If you’re expecting a baby, then planning the nursery is an exciting part of the preparations. Of course your baby won’t be spending nights alone in their nursery straight away (the recommendation is to wait at least six months until your baby is left to sleep alone at night); but you’ll be spending time there on a daily basis. I always recommend that parents hang out with their baby in their nursery every day, so that they can build a positive and confident bond with the room in which they will ultimately be sleeping through the night in. 
 
So, how can you make your child’s bedroom as healthy (or what we call ‘green’) as possible? Well, there’s actually lots you can do. I’m going to give you several ideas, but don’t feel overwhelmed if they’re not all achievable for you. Just pick those that you can manage, and see how you get on.
 
 
1. Decorating the nursery
Use low VOC (volatile organic compounds) water-based paints on the walls (if you are pregnant, ask someone else to paint the walls), and paint at least one month before your baby arrives. Look on the paint can to check VOC levels. If wallpapering, choose natural fibre and low pollutant papers, and hang with low VOC glue. Clean the carpet rather than replacing to avoid pilling, and avoid synthetic carpet and backing. Wool carpet is an option but may cause issues with allergies, and also plush carpeting may harbour dust mites and animal dander as well as mould and mildew.
 
2. The crib/cot
Choose real wood and natural finishes for the crib. Remember, toddlers can stand in their crib and use the top as a teether!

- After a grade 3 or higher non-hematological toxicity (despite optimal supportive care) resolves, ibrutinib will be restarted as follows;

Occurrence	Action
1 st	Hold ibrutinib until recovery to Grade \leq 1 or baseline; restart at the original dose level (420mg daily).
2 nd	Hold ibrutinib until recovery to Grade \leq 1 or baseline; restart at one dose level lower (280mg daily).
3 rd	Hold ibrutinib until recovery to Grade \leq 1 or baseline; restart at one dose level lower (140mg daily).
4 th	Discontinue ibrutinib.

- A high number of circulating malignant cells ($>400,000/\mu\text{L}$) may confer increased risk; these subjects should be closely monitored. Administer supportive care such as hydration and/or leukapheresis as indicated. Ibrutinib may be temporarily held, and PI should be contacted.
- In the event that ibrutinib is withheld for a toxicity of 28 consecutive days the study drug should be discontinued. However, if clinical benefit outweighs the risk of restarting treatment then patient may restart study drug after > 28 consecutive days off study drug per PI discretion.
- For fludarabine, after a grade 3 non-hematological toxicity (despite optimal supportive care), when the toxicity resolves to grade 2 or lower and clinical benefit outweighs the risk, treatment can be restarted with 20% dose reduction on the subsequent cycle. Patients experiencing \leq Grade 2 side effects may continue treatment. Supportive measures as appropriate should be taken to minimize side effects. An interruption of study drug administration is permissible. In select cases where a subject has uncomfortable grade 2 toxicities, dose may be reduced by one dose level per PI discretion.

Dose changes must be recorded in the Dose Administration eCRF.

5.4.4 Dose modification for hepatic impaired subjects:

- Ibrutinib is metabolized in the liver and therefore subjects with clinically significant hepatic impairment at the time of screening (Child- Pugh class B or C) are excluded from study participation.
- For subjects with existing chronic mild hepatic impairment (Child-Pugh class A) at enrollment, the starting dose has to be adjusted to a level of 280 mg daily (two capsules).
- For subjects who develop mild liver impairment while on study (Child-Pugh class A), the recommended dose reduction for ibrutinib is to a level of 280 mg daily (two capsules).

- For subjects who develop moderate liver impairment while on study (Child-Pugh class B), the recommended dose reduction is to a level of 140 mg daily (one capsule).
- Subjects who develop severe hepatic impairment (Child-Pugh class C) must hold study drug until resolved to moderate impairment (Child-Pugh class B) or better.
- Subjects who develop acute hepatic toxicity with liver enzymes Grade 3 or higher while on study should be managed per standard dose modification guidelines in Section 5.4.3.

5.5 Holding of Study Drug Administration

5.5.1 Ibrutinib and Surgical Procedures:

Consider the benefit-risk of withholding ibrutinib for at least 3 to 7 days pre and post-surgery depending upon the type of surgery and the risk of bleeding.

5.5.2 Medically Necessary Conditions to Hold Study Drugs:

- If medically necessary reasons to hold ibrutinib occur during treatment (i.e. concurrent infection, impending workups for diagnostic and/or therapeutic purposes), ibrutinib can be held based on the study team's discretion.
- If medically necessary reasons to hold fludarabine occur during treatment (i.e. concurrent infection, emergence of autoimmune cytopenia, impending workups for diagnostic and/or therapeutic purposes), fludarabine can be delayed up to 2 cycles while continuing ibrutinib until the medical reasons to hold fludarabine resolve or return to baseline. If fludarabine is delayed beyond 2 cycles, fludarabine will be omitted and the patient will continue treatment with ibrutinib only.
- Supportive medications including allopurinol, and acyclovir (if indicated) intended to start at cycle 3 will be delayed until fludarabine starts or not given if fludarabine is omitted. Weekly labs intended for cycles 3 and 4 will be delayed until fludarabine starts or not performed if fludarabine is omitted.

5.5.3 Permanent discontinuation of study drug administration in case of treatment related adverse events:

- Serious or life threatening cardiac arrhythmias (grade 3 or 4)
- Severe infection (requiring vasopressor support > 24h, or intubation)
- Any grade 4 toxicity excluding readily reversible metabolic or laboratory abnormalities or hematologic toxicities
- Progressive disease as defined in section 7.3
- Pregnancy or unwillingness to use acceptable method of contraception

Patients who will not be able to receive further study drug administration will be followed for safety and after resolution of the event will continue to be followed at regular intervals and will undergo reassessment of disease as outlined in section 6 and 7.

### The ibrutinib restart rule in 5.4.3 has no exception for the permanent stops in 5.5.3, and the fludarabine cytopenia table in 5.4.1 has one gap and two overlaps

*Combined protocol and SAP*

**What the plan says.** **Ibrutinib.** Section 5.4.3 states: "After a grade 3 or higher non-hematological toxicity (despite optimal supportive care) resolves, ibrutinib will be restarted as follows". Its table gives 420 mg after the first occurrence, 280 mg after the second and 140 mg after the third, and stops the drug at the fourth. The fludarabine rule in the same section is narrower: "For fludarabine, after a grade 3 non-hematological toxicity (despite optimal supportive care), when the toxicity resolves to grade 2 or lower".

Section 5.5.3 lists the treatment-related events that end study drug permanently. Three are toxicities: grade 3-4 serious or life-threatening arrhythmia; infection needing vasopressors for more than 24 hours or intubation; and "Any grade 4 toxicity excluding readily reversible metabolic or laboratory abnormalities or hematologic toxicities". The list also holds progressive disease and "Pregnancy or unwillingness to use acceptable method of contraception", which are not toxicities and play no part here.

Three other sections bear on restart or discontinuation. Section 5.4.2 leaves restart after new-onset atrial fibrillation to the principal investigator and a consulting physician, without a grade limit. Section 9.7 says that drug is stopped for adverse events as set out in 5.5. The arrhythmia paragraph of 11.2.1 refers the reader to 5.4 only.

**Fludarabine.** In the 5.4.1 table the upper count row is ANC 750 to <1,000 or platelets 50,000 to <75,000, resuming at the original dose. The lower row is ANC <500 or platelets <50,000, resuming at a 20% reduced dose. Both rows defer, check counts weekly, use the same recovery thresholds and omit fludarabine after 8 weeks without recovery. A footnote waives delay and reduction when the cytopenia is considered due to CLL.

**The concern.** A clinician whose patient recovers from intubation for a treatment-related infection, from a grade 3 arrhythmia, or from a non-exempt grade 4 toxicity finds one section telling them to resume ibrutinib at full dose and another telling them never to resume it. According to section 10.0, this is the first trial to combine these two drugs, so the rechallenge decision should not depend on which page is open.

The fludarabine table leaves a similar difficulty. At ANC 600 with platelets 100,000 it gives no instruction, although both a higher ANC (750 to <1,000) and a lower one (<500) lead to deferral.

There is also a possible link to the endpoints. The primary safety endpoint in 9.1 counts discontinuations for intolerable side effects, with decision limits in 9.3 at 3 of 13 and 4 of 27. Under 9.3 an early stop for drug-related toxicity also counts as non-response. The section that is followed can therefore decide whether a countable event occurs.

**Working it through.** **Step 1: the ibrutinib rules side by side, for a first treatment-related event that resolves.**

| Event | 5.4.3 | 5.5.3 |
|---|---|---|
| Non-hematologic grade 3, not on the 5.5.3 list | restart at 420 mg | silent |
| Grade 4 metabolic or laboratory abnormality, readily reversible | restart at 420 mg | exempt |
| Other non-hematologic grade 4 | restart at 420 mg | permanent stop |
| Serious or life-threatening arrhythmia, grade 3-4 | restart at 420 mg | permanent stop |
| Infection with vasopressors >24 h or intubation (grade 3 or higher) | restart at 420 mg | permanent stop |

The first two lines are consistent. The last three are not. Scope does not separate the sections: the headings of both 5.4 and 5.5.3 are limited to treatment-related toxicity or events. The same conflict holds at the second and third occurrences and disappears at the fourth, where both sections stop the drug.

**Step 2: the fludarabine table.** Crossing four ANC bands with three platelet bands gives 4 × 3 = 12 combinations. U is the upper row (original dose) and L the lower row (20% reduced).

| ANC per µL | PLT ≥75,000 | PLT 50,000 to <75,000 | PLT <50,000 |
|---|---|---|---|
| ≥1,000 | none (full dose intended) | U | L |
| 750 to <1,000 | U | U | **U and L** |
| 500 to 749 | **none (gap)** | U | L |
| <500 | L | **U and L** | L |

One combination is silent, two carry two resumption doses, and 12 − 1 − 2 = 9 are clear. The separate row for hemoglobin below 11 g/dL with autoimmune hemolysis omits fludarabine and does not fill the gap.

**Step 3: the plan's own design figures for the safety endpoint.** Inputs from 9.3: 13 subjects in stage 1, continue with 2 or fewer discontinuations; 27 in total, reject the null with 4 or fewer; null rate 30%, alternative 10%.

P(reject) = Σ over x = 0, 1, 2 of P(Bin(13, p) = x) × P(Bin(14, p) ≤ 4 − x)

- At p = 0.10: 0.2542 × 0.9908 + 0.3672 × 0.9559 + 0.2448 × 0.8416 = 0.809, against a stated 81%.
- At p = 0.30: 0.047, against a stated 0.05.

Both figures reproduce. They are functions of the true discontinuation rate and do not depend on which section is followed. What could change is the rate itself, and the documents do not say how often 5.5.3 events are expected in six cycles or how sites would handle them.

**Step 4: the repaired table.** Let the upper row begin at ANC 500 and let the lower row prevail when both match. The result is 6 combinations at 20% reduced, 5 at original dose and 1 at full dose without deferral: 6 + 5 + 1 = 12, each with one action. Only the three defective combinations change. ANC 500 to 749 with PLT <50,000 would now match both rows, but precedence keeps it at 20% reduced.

3. The mattress
Never use a second-hand mattress, even from a sibling. Although it is still not clear exactly what causes SIDS (sudden infant death syndrome), we do know that babies placed on their tummy are at greater risk of SIDS than those on their back. Factors that contribute to this increased risk of tummy-sleeping include rebreathing of carbon dioxide; potential for overheating; airway obstruction; and inhalation of chemicals or mould spores in the mattress. 
 
By choosing an organic mattress you can help to create a healthier sleep space for your little one. Organic mattresses are made with natural products that are not treated with chemicals and are also nice and breathable, and good at regulating temperature. My little one sleeps on a quilted latex mattress from Naturalmat. She had some minor breathing issues as a baby, so this seemed a good choice. I love the feel of this mattress – the core is naturally supportive so it gives a more similar experience to being held than a regular mattress. I think this is why she started settling better at night when we changed to this mattress.
 
 
4. Bedding
Organic bedding can also help with temperature regulation, and it’s kind on skin. If you find your little one has a skin complaint such as eczema, then I often recommend bamboo bedding. ‘Little Bamboo’ do lovely bamboo bedding, and ‘Bamboo Bubby’ offer bamboo sleeping bags. Beware of fabrics that have embellishments and patterned finishes, as these may contain formaldehyde or plastic resins even after washing. Avoid feather products that may trigger breathing problems.
 
5. Ventilation
Whilst being mindful of draughts, it is a good idea to keep the nursery well-ventilated with fresh air. Try to air the nursery each day; you can of course close the windows back up for sleep time when the weather is cooler.
 
6. EMF (potentially harmful electromagnetic fields) exposure
Whilst we can’t avoid EMF exposure in today’s modern society, there are ways to reduce the impact within the nursery. Move the monitor and white noise machine as far away from the crib as possible; don’t use a dimmer switch for the light; use a battery powered night light. If your baby is sleeping in your bedroom, then additional removal of the TV, phones, radio, alarm clock and other electrical equipment would help to reduce exposure to EMF.
 
 
REMEMBER
It is not expected that you can manage to do all of these things (of course, you can if you want to!). But just by following a couple of the suggestions above, you can make your child’s nursery a healthier environment for sleep and play.
Paediatric Sleep Consultant 

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